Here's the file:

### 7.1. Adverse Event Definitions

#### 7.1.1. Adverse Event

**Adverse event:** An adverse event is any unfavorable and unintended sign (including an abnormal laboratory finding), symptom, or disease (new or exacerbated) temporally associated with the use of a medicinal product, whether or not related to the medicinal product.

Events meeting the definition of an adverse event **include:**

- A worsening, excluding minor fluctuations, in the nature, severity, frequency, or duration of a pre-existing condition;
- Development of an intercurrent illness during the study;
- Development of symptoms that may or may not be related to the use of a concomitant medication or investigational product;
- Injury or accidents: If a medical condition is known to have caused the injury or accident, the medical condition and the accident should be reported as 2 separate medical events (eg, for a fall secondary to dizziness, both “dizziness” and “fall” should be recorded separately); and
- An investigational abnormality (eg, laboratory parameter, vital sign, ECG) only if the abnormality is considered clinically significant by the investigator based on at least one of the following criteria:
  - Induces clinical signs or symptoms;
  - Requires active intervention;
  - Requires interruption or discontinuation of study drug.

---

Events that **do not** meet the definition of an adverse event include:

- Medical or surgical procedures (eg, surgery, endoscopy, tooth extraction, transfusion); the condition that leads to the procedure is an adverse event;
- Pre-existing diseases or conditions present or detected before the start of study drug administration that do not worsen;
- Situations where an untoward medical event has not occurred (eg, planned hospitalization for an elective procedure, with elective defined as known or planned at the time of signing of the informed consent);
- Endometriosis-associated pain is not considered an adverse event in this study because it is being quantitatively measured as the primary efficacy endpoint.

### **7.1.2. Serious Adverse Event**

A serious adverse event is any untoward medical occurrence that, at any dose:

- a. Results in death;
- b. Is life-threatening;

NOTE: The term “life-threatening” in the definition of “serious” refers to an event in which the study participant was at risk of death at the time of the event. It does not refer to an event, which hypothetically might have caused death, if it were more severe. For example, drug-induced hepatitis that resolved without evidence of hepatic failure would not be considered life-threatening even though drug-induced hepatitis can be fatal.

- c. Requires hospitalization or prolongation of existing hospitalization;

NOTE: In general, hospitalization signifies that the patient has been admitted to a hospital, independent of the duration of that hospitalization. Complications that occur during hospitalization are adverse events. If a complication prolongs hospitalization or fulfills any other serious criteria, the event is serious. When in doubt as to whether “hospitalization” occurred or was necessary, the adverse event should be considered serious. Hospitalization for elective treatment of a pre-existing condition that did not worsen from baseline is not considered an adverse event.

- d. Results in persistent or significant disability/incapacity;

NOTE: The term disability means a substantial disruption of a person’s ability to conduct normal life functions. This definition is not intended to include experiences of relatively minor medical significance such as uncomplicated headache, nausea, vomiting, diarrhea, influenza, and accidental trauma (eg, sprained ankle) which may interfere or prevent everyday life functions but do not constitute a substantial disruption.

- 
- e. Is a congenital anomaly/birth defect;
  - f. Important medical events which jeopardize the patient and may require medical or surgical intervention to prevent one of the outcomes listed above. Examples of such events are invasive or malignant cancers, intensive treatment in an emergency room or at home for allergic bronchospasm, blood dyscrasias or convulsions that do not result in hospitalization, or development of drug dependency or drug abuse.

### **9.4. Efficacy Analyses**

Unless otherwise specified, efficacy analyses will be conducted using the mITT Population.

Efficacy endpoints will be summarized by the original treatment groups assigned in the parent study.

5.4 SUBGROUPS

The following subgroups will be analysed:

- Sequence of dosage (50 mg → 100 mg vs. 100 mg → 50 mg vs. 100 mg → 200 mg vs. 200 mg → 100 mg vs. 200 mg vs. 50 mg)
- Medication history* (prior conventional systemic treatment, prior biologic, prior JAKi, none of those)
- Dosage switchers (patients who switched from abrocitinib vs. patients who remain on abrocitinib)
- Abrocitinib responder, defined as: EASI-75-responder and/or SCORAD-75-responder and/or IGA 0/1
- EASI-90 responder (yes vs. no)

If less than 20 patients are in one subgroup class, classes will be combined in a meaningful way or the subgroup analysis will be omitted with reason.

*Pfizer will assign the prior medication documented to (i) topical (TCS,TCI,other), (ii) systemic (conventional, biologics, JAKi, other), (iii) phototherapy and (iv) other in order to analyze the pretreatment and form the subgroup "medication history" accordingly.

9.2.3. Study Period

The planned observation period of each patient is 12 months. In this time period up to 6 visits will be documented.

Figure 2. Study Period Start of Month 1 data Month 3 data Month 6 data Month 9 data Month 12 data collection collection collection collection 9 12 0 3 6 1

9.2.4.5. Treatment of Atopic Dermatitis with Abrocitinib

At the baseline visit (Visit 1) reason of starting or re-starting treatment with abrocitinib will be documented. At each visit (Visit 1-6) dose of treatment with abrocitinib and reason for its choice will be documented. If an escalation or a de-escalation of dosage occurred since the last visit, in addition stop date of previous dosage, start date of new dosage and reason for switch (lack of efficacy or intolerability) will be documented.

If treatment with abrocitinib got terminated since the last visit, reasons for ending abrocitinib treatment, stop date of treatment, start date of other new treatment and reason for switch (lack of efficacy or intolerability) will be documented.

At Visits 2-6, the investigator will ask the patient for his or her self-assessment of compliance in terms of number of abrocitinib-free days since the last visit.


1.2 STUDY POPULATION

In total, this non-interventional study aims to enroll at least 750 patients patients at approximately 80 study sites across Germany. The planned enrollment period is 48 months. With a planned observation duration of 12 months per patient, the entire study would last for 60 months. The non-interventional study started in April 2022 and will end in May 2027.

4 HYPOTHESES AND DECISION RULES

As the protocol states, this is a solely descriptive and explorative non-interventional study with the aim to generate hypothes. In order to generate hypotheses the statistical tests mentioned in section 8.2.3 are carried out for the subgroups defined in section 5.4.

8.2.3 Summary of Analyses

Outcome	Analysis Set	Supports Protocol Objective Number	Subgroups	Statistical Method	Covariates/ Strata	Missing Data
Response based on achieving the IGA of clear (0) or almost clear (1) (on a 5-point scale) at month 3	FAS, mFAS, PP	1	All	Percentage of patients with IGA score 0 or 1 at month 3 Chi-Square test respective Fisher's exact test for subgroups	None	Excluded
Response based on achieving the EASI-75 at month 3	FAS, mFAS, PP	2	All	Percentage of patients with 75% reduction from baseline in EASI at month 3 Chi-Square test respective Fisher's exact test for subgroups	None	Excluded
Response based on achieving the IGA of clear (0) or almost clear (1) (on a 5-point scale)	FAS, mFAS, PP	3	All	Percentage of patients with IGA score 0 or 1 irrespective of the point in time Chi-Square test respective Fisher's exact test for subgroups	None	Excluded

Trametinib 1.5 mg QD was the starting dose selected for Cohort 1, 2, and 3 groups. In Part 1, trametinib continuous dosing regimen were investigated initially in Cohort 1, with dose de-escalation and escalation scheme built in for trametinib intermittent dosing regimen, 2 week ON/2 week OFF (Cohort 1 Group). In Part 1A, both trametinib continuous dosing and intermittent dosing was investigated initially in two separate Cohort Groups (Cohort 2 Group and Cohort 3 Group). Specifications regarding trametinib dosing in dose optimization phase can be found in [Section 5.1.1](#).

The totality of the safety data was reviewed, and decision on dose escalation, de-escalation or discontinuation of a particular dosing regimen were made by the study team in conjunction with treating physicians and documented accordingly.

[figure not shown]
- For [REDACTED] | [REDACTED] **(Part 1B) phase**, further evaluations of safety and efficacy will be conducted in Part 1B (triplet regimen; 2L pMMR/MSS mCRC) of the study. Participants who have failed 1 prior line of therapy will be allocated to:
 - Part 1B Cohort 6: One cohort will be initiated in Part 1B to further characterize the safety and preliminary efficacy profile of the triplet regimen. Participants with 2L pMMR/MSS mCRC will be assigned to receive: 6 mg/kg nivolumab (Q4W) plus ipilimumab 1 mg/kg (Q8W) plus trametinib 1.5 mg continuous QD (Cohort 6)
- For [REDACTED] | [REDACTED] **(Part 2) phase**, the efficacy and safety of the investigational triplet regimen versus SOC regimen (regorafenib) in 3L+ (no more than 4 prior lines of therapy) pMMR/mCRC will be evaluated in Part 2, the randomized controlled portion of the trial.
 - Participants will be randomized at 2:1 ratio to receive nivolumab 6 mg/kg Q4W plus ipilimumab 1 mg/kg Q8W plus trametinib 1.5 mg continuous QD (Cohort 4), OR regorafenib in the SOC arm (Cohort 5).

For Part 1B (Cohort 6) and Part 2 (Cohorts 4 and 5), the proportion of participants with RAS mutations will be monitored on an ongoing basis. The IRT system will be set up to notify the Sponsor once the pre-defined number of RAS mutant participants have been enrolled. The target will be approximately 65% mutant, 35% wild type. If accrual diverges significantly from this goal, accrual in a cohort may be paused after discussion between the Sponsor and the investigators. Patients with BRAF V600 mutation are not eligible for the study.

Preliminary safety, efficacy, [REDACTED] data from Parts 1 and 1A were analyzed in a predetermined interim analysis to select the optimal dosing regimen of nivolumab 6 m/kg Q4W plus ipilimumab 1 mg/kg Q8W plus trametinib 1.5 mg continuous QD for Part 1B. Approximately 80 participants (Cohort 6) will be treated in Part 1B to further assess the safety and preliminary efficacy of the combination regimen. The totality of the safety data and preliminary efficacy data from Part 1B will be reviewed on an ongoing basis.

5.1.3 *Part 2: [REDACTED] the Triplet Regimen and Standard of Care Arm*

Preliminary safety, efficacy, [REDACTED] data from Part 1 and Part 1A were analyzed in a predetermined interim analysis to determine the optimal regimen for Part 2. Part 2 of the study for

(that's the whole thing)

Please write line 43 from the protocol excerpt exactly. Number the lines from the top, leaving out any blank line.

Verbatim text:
9.2.3. Study Period